Munsick et al. assessed the costs and benefits of vaccinating individual sheep flocks against bluetongue virus using a stochastic simulation modeling approach with a representative rangeland sheep operation in the Big Horn Basin of the state of Wyoming in the United States. They compared the costs, benefit, and net impacts of both a killed virus vaccine and a modified-live virus vaccine under various outbreak scenarios. Results showed that a killed virus vaccine was not economically justifiable for producers in areas with a low probability of outbreaks. A modified-live vaccine has not been manufactured in Wyoming and needs rigorous authorization before legal use can start.

Human Behavior in Relation to Animal Health and Market Analysis

Under our third category of papers, by using exploratory and then face-to-face interviews, Ciaravino et al. investigated the perceptions, opinions, attitudes, and beliefs of farmers and veterinarians influencing the effectiveness of the bovine tuberculosis (bTB) eradication programme in Spain. The authors demonstrated the value of qualitative research for assessing the effectiveness of health interventions that are influenced by social and behavioral factors rather than biological ones. Focusing on market behavior and drivers of live cattle prices in Central Cameroon, Motta et al. used a quantitative framework, namely a generalized additive mixed-effect model, to identify the factors contributing to cattle price. Their findings indicated that the age and sex of the cattle traded were important drivers of price along with local human and bovine population densities.

Overall, the collection of papers in this Research Topic provides a good read on a number of important aspects of socioeconomics of animal health and welfare. This reflects a fraction of the many valuable efforts at the global level that are devoted to improving our knowledge and filling existing gaps in the literature of the economics of animal health and welfare. The authors of this Editorial and the board of the ISESSAH have great hope that the research being conducted and presented in future Research Topics of ISESSAH as well as in other related initiatives will contribute to further closure of these knowledge gaps and support animal health policies.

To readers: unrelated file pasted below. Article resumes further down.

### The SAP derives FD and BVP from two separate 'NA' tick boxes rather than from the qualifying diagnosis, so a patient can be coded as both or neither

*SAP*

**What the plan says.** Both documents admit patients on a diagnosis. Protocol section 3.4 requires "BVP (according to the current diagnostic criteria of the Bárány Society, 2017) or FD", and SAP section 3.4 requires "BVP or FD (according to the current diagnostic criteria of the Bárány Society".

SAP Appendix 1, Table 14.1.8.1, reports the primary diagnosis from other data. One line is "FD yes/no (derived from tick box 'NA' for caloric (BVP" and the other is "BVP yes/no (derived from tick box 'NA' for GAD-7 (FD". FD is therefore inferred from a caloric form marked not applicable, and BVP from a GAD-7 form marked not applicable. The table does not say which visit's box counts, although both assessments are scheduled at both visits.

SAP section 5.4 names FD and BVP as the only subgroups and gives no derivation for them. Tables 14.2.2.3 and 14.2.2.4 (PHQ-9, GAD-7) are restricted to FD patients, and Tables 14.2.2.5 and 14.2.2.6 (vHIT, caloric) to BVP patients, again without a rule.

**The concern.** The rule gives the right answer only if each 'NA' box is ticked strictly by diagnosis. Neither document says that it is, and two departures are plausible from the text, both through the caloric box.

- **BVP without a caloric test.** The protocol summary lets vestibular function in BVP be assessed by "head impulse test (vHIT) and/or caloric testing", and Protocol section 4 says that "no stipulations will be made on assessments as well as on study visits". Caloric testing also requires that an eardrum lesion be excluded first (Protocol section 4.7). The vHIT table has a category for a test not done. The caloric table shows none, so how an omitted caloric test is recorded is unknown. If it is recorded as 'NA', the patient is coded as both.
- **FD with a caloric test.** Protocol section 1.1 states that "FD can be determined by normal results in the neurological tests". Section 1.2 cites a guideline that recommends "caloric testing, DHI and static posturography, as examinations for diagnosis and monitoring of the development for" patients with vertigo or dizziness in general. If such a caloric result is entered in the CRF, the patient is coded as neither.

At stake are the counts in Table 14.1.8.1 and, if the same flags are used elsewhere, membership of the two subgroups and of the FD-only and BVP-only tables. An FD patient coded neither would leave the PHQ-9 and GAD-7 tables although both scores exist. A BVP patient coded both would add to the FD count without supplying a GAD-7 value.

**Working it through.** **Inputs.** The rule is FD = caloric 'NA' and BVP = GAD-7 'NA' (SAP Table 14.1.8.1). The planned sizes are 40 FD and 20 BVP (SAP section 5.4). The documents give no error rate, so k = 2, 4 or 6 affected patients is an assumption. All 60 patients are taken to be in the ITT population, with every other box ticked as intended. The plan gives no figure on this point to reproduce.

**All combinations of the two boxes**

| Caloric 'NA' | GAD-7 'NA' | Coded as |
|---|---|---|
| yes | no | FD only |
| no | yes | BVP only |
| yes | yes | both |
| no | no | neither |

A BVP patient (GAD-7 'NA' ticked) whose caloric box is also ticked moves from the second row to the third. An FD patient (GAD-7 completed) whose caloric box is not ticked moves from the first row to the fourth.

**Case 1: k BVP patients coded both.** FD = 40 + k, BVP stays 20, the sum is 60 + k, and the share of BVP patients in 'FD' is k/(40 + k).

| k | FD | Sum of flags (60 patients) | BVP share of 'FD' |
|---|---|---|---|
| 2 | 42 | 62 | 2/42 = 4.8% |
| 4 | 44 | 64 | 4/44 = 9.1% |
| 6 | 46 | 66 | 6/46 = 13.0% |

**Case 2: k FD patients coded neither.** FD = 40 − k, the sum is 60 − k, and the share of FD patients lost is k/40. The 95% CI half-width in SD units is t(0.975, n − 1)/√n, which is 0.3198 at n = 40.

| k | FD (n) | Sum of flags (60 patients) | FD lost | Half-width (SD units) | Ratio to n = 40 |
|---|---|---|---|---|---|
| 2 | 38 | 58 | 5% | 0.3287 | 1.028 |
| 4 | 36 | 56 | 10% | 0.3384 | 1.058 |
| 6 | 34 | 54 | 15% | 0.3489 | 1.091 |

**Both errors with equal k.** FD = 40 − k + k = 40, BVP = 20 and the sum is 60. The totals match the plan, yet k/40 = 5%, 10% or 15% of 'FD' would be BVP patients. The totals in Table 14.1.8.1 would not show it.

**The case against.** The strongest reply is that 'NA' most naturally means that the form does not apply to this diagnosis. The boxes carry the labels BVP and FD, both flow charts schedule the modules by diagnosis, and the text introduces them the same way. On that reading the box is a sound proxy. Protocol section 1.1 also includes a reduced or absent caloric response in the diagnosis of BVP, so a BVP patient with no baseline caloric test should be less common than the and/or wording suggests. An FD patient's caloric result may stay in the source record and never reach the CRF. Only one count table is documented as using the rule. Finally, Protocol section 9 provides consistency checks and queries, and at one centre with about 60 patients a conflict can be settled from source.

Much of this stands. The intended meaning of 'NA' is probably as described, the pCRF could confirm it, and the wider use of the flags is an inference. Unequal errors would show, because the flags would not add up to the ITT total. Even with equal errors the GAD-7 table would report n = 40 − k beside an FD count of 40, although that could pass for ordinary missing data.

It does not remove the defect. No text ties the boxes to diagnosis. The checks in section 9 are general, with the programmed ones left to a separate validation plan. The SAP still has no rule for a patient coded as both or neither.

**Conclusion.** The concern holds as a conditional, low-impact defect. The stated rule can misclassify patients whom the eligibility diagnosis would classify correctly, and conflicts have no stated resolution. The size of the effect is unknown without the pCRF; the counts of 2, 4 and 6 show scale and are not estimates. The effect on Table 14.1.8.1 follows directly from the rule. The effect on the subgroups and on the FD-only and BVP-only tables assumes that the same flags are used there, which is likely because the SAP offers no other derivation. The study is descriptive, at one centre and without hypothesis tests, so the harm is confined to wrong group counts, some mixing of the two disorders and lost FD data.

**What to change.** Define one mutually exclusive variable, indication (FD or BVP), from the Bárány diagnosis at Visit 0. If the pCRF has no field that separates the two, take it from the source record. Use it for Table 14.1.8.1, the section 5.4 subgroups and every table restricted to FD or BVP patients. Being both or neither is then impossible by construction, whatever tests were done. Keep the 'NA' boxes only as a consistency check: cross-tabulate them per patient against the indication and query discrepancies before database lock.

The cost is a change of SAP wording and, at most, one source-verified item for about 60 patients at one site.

Author Contributions

BV drafted the editorial. BH had an advisory role and provided input at the designing stage of the Research Topic. JR, HH, and GG reviewed and revised the editorial and contributed to the reviewing and editing the papers published in the proceedings of the ISESSAH inaugural conference.

Conflict of Interest

The authors declare that the research was conducted in the absence of any commercial or financial relationships that could be construed as a potential conflict of interest.

References

1. UN General Assembly. Transforming Our World: The 2030 Agenda for Sustainable Development. 21 October 2015, A/RES/70/1 (2015). Available online at: https://www.refworld.org/docid/57b6e3e44.html (accessed October 11, 2019).

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Keywords: economics of animal health, social sciences of animal health, ISESSAH, animal diseases, animal health policies

Citation: Vosough Ahmadi B, Rushton J, Häsler B, Hogeveen H and Gunn GJ (2019) Editorial: Proceedings of the Inaugural ISESSAH Conference. Front. Vet. Sci. 6:366. doi: 10.3389/fvets.2019.00366

Received: 10 September 2019; Accepted: 04 October 2019;
Published: 18 October 2019.

Edited and reviewed by: Mary M. Christopher, University of California, Davis, United States

Copyright © 2019 Vosough Ahmadi, Rushton, Häsler, Hogeveen and Gunn. This is an open-access article distributed under the terms of the Creative Commons Attribution License (CC BY). The use, distribution or reproduction in other forums is permitted, provided the original author(s) and the copyright owner(s) are credited and that the original publication in this journal is cited, in accordance with accepted academic practice. No use, distribution or reproduction is permitted which does not comply with these terms.

*Correspondence: Bouda Vosough Ahmadi, bouda.ahmadi@fao.org